Griffin does a television show from his home in Mansfield. He feels as if his “local situation” is “odd,” since he has “no contact with anyone in town.” Nevertheless, he knows that everyone has been talking about him, debating whether or not what he did was a “Christian” thing to do.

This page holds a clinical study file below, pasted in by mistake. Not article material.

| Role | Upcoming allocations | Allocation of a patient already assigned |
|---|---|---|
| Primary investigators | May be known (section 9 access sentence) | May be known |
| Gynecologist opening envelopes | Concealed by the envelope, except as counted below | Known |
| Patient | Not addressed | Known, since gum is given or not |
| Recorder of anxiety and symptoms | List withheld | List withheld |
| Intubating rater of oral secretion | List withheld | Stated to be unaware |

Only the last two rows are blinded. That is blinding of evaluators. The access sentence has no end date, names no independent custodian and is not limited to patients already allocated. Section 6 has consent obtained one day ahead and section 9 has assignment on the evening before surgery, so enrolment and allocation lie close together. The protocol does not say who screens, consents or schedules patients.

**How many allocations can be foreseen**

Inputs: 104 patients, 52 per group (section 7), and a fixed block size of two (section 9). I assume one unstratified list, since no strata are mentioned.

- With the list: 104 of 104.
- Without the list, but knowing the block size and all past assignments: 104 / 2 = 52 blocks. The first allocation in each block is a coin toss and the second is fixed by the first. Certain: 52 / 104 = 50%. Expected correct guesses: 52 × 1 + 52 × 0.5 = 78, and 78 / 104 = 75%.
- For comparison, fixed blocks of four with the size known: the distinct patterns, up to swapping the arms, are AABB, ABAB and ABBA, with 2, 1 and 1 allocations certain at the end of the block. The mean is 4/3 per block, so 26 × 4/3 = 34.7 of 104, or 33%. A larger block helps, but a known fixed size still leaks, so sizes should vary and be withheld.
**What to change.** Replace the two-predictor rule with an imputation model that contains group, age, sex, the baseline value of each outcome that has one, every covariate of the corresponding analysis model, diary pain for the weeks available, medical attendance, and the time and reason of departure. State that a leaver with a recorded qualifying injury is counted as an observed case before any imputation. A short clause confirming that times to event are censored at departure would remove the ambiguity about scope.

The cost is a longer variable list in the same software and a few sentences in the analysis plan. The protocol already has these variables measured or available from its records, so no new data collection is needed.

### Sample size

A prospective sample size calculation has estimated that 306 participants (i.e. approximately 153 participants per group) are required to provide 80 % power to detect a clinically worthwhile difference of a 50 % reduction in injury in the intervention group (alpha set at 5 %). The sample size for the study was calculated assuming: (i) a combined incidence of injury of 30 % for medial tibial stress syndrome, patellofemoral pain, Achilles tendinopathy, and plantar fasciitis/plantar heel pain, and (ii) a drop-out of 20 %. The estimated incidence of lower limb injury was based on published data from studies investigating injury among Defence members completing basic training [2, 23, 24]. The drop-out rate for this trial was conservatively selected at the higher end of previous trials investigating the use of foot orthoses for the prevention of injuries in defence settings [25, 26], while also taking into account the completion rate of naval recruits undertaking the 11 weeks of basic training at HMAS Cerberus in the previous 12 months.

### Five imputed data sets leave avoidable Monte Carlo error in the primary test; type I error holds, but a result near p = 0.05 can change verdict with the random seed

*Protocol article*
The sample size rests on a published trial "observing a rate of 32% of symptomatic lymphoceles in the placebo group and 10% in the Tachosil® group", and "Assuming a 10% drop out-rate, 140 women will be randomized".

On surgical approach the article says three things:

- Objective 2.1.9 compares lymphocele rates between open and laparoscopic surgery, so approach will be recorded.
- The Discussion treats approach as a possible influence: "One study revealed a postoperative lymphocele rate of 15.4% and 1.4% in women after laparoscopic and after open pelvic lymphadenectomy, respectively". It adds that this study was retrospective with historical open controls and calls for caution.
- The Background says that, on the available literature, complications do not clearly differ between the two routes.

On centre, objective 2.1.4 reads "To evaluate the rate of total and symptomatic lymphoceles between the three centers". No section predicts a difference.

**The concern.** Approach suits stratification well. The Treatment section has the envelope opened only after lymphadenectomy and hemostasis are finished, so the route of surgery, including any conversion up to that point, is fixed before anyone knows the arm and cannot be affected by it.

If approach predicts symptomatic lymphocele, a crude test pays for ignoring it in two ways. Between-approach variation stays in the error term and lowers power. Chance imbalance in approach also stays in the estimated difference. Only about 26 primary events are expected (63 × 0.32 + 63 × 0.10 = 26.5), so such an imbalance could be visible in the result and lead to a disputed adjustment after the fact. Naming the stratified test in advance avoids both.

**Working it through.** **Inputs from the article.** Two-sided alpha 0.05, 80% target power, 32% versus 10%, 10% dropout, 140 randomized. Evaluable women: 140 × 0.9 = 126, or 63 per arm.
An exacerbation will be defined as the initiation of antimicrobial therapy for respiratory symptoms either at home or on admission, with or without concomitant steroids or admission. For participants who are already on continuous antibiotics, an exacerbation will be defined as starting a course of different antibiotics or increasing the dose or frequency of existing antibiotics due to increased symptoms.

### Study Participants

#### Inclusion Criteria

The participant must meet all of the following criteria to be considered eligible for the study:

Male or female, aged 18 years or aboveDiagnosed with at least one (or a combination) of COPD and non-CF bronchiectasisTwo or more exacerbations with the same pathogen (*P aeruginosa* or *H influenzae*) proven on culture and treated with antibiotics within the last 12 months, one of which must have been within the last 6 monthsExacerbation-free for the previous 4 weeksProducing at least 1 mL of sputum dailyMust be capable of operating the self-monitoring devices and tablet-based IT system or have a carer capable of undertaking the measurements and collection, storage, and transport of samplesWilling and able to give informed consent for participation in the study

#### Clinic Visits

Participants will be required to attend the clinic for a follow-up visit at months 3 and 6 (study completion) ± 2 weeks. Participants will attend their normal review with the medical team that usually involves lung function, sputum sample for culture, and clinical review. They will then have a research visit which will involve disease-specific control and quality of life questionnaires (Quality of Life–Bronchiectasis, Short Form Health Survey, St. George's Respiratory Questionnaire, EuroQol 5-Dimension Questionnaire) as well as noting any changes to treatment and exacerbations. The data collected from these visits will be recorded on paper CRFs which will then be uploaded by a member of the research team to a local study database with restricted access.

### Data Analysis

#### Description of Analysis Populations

Even though the entire country is busying talking openly about Griffin and what he’s done, he finds that his “local” community refrains from interacting with him. In this way, he is cut off from any kind of communication with the people surrounding him, effectively shunned because nobody is willing to face him directly to discuss the implications of his project. This, it seems, is the same kind of reticence and unwillingness to talk about difficult matters that enables racism to sustain itself in the first place.